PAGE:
It’s nice that Anderson wants to tell us what faith is not, yet, I can’t help but think that it would be better for all concerned if he had started out by telling us what faith is. After all, has anyone ever heard a solid definition of faith? Hebrews 11:1 says, “Now faith is the substance of things hoped for, the evidence of things not seen,” or as Mark Twain more accurately translates it, “Faith is believing what you know ain’t so.”

Delving Beneath The Surface

Anderson points to several cases where supposed “intellectual” doubts were masking other reasons for unbelief (234-6).


I’m sure there are cases where people harbor unbelief in order to avoid moral strictures that might put a cramp in their lifestyle (or for various other invalid psychological reasons). But Anderson says, “I personally think all unbelief ultimately has some other [than intellectual] underlying reason” (234). This is going too far. The whole idea is predicated upon the idea that unbelievers are leading some sort of immoral lifestyle. But there is no reason to suppose that unbelievers, even according to a Christian system of ethics (discounting the mere sin of unbelief) are less moral than Christians. The evidence proves the point: see the Secular Web library on Morality and Atheism.

Indeed, a conversion to belief would not require a radical lifestyle change for many unbelievers. I will use myself as an example. Measured against a system of fairly strict Christian morality: I do not drink, smoke, or use drugs, I do not steal, I do not lie, I do not cheat on my wife, I am passive and I try to be reasonably kind to friends and strangers alike. In fact, if I were to become Christian, the only real changes I would need to make are to attend church, and eliminate blasphemy from my speech. I don’t think I’m holding out for those reasons. The truth is that Christianity is rife with intellectual pitfalls. There are innumerable cerebral reasons for unbelief. Besides, I could easily counter Anderson by claiming that all belief ultimately has some other, illegitimate underlying reason. Given that unbelief is far more frowned upon and socially punished than belief, and given that unbelief requires far more effort at investigation and thought, we should actually expect belief to exist for the wrong reasons far more often than unbelief.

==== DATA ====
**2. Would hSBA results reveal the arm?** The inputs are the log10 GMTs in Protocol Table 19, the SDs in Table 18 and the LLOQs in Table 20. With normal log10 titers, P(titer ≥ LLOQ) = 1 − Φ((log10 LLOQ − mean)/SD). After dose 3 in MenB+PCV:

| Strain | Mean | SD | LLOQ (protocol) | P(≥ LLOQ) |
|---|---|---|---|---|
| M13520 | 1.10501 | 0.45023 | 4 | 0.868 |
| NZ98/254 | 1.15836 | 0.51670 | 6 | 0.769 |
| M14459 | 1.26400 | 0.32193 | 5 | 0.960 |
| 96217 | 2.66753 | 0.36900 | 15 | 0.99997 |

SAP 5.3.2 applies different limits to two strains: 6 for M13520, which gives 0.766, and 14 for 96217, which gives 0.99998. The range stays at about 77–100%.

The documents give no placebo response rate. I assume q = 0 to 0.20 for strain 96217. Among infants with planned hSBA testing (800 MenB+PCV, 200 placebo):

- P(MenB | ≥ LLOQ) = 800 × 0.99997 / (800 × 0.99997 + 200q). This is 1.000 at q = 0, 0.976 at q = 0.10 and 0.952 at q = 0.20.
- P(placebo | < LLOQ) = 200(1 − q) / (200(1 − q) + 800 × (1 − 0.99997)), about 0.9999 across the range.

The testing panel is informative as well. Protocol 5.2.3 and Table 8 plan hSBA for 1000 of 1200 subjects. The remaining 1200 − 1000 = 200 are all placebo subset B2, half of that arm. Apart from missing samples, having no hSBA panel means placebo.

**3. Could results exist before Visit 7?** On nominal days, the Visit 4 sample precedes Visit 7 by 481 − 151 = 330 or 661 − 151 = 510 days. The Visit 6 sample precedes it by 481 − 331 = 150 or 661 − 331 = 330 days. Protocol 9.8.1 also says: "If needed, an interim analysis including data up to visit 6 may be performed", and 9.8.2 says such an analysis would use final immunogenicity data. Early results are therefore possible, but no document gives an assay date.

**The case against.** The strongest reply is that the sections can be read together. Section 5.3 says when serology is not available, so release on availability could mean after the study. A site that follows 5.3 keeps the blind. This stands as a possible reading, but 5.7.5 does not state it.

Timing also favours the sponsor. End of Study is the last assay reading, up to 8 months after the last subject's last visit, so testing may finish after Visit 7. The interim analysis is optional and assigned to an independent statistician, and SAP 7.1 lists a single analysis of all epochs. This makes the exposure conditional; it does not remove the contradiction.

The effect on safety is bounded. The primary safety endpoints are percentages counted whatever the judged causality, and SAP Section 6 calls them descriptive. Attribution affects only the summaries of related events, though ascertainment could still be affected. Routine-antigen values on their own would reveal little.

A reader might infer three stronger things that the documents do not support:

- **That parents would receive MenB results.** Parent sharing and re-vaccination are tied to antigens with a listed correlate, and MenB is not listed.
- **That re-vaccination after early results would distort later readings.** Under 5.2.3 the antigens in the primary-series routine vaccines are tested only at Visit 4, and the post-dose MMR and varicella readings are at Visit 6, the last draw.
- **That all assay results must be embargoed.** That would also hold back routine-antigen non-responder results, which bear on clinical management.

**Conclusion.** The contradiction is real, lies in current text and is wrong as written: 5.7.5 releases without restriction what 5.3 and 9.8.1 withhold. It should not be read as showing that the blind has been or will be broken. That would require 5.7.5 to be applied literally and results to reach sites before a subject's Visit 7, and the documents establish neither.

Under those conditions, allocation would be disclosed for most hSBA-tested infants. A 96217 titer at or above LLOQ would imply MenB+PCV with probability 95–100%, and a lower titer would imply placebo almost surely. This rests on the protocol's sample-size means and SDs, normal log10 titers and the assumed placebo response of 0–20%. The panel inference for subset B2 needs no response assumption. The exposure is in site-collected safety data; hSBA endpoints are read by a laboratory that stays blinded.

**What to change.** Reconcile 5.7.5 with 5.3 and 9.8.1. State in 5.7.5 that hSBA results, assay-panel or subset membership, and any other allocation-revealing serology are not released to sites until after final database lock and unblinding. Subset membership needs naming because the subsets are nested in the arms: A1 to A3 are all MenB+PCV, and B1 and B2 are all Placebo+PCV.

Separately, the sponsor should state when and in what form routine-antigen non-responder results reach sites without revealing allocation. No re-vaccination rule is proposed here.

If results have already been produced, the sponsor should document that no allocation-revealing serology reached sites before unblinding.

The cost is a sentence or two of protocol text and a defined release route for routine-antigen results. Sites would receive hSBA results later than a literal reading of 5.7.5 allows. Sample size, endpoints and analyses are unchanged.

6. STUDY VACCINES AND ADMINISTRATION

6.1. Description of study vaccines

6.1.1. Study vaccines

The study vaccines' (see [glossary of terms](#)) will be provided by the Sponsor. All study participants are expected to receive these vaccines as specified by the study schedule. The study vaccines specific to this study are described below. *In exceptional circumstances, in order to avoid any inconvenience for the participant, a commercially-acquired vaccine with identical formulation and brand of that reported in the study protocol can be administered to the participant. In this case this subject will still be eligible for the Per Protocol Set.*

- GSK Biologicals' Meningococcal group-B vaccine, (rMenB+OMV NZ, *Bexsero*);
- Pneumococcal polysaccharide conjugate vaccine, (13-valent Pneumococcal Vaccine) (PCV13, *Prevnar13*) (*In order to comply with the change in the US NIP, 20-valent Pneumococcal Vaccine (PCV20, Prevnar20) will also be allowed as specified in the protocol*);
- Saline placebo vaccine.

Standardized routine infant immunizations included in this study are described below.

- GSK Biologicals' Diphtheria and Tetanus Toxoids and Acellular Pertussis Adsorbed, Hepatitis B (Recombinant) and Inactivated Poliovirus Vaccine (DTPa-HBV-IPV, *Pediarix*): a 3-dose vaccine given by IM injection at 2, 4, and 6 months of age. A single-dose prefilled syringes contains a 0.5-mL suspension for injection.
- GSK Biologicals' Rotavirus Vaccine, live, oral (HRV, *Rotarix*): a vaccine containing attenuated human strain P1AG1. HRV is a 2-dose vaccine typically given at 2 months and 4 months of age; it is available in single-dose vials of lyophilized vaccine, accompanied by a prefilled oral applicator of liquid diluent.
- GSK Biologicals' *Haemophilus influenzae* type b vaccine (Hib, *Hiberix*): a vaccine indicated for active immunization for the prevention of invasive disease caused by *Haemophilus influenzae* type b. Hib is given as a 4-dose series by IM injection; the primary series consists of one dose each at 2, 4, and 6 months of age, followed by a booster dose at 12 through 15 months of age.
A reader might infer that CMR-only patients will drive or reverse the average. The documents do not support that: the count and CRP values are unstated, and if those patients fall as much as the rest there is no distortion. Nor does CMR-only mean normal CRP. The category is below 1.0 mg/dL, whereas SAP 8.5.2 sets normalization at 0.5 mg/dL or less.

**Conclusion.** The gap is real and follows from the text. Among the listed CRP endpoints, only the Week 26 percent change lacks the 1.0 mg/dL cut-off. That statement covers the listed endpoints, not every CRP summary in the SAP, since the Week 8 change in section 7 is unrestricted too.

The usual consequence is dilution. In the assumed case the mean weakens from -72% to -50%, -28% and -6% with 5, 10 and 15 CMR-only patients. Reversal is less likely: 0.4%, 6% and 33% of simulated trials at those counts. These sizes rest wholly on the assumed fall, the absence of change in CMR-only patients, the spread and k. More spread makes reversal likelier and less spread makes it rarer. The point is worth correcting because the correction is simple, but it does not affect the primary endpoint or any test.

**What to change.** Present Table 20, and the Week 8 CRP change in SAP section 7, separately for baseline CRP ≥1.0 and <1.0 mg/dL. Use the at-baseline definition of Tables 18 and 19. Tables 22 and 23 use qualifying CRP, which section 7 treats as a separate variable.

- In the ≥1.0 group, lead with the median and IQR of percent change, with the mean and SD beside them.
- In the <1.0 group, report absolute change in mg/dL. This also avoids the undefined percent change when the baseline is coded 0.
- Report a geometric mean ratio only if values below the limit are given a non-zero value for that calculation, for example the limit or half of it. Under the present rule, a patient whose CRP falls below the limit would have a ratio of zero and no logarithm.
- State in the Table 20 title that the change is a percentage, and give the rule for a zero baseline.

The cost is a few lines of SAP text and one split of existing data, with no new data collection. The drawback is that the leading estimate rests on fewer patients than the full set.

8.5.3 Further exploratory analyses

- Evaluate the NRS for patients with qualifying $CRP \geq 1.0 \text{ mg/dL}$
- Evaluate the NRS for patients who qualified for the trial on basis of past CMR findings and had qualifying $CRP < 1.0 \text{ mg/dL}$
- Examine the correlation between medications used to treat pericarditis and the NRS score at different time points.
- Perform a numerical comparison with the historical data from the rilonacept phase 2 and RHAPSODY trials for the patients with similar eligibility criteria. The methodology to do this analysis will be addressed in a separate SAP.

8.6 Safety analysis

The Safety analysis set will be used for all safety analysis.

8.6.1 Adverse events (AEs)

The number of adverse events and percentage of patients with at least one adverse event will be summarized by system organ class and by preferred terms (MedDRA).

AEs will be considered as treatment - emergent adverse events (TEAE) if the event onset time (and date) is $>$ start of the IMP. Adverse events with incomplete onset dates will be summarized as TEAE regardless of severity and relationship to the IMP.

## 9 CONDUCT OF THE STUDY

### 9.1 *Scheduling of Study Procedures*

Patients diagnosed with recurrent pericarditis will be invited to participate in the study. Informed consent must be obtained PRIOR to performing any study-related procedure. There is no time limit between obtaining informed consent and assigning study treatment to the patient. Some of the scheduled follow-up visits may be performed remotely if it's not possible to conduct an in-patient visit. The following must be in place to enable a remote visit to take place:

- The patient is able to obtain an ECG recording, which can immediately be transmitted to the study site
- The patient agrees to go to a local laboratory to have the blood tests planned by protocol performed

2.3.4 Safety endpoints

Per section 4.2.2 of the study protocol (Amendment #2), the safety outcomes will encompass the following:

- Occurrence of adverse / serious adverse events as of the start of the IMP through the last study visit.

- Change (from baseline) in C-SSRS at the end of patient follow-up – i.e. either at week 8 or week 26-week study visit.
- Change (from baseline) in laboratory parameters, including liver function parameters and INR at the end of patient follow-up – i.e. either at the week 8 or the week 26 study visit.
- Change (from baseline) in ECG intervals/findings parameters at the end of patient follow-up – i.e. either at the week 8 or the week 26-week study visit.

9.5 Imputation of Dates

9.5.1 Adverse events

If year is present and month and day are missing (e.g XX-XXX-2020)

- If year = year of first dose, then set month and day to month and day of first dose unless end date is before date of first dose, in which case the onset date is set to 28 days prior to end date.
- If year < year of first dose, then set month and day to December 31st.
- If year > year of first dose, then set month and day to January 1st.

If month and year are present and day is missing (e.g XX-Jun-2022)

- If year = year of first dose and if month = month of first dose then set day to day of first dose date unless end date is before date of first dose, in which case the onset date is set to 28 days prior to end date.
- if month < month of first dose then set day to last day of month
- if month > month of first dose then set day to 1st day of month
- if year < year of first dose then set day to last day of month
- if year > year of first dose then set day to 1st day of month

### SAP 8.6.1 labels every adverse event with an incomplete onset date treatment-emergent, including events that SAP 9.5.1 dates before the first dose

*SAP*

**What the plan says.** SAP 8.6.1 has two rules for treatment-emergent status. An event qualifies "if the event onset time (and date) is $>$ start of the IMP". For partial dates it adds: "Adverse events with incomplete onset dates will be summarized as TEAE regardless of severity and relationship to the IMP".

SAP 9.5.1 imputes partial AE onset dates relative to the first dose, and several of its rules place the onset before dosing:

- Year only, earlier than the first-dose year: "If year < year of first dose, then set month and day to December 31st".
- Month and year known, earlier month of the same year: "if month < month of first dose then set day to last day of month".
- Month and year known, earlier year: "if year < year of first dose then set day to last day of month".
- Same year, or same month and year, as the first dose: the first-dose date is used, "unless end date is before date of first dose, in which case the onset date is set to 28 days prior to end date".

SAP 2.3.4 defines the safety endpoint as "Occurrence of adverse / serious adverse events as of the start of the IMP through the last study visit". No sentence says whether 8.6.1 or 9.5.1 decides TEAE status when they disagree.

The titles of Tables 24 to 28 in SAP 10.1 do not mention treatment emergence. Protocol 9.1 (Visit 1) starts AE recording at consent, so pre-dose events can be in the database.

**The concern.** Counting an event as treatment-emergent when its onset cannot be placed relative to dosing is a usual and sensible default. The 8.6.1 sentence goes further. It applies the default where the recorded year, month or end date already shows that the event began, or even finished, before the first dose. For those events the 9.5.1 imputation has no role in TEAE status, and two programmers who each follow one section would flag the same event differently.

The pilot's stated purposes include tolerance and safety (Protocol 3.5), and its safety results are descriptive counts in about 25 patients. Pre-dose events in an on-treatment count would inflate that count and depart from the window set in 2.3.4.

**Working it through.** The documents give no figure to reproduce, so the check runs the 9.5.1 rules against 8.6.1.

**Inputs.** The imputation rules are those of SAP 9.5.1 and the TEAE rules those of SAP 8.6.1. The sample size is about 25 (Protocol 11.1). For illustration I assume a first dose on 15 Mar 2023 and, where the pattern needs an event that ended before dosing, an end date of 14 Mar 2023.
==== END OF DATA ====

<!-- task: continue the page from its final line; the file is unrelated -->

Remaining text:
The Decision To Believe

Anderson uses Abraham and Jesus to exemplify the idea of “deciding to believe,” and talks about the difference between faith and knowledge (236-8).